AD: Best writing advice you could give or that you have received?
DR: The same as before, but it took me a while to learn. Take it slow and enjoy being alive. Don’t force yourself to write. My best writing comes to me when I’m resting. Yes, there is truth in pain, but maybe it’s actually in the shadow of that pain, the reflection. Know that, as a writer, you don’t always have to write for someone else, sometimes you can write for yourself. You don’t have to sell your pain and trauma. Do what you need to do to survive, but don’t lose yourself in the process. My favourite poem I’ve written is about survival. My writing says more than I ever could otherwise.
Do you ever reread your secret suicide note
and recognise how far you’ve come
in your writing?
I noted my flawed grammar
erroneous and chaotic punctuation
and my unsound usage of metaphor.
If I was to write another
it would be so full of life
that it would defeat the purpose entirely.
To attempt to sum up existence in so short a verse
does a disservice to how beautiful you are
so let us stay around for a while
if only for the words you’re yet to write.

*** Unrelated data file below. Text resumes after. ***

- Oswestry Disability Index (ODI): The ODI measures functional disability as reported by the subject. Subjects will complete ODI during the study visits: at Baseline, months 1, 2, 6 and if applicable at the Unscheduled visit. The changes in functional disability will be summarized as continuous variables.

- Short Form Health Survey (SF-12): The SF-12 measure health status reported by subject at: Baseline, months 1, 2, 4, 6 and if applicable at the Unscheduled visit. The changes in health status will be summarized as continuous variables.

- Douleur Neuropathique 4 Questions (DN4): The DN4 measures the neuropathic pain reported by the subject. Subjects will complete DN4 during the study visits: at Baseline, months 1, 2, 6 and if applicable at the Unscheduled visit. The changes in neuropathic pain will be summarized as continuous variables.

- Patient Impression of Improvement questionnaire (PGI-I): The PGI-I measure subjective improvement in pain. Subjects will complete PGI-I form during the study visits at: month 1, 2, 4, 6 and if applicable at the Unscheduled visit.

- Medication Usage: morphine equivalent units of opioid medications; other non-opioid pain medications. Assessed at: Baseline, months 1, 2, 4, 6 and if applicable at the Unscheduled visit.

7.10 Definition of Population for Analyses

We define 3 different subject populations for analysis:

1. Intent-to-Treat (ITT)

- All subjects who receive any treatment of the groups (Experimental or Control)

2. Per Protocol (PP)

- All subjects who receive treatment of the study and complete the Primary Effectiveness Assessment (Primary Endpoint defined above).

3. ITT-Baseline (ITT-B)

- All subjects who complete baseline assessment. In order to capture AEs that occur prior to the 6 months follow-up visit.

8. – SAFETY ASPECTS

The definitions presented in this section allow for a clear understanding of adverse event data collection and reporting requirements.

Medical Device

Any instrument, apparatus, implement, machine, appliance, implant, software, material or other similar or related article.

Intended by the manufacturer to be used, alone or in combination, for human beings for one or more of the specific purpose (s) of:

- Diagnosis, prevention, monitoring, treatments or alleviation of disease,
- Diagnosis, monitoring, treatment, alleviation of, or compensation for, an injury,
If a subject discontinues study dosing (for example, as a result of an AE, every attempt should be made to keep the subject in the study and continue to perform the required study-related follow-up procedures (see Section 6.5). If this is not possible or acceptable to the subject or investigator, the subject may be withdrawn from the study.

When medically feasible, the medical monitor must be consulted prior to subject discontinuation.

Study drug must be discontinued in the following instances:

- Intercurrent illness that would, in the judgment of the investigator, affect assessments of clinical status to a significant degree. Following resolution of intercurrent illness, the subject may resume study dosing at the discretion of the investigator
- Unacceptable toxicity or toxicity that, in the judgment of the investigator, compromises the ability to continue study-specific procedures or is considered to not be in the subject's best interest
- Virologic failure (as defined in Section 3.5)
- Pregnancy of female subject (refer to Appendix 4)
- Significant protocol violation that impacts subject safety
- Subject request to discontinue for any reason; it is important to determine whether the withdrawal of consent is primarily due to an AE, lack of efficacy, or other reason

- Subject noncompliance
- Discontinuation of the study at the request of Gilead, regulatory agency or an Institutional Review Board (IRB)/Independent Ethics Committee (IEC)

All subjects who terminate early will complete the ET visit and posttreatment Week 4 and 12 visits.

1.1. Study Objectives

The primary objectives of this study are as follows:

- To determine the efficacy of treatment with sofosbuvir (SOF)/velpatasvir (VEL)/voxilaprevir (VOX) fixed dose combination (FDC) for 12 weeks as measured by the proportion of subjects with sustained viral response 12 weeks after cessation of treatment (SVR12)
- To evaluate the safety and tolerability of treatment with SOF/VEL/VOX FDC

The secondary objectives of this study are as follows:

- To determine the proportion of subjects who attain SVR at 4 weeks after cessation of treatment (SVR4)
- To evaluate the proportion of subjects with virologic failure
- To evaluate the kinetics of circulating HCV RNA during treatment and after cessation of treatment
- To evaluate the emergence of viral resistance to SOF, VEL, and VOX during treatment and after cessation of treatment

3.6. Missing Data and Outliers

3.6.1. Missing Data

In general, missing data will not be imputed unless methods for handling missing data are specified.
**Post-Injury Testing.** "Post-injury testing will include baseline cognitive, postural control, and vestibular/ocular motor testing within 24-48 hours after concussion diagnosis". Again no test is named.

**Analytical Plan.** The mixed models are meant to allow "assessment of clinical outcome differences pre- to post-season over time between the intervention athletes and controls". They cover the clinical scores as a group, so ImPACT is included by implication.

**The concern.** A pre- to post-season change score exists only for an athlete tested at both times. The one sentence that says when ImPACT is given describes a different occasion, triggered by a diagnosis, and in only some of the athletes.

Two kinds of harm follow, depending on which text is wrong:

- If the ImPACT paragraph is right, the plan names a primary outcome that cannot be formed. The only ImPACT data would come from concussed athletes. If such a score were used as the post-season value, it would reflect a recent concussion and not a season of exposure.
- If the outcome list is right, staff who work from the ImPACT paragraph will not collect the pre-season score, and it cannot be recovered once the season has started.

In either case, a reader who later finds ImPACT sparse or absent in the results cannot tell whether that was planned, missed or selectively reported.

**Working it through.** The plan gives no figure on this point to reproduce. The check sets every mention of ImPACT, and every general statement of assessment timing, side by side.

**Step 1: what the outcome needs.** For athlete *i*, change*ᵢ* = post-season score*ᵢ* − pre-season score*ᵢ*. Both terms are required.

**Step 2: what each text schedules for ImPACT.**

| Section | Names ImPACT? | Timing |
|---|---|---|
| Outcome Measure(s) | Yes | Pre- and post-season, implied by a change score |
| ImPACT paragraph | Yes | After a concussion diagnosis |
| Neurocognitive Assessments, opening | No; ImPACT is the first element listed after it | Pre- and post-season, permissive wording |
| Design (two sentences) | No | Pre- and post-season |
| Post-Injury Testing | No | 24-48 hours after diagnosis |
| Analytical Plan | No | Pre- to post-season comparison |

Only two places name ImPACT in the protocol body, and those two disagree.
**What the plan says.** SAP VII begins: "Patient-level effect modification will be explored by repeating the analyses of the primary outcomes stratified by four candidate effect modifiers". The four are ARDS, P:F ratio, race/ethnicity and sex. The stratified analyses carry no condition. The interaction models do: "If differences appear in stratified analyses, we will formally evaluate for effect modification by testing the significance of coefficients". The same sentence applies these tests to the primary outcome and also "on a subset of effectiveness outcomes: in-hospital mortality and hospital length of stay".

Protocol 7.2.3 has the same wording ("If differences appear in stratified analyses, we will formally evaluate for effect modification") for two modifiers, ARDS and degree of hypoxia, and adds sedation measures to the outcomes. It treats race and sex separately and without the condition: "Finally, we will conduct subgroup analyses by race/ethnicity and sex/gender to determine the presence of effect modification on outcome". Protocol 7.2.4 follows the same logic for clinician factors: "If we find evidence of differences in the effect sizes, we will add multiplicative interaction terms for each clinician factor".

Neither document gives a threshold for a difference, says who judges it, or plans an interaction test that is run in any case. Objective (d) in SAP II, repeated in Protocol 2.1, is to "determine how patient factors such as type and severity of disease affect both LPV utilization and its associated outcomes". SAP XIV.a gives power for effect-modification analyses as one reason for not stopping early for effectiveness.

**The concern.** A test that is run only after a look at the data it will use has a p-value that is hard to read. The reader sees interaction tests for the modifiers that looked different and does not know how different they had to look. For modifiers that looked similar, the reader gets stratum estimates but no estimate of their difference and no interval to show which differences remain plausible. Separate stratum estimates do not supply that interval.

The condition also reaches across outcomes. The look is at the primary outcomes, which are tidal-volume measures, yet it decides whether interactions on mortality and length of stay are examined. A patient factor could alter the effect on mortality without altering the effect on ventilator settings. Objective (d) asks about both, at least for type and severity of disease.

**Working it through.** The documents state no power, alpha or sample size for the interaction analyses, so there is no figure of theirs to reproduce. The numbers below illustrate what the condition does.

AD: What will you be working on next?
DR: I would love to publish a collection of poetry. I’ve got about 40 pages written so far. I’ve tentatively titled it Golden Sweat, as sweat comes up a lot in my poems. I think the collected words would say more about what I see in the world than anything else I’ve done. There is a lot in there that I want to share. Stories helped me survive, finding a way to tell my own helped me thrive, and if they can help just one other person do the same; why would I do anything else?
Daley Rangi is an antidisciplinary artist generating unpredictable works and words. A proud advocate for bodily integrity and neurodiversity, they evade categorisation and invade the status quo; speaking truth to power and reorienting hierarchies. Through eclectic and autodidactic research and practice, they share rousing stories which take many forms. Daley is inspired by ancestry and fuelled by injustice.
Anika Donnison studied Professional Writing and Publishing at Curtin University. She has appeared in GROK and COZE. She currently works as a Social Media Coordinator for Pegasus Professional Accounting.
Writing Change, Writing Inclusion is Centre for Stories’ signature writing program for 2021 to 2023. Generously funded by The Ian Potter Foundation, Australia Council for the Arts and Centre for Stories Founders Circle, this writing program features mentoring, hot desk, and publication opportunities for emerging writers from culturally and linguistically diverse backgrounds and/or Aboriginal and/or Torres Strait Islander backgrounds.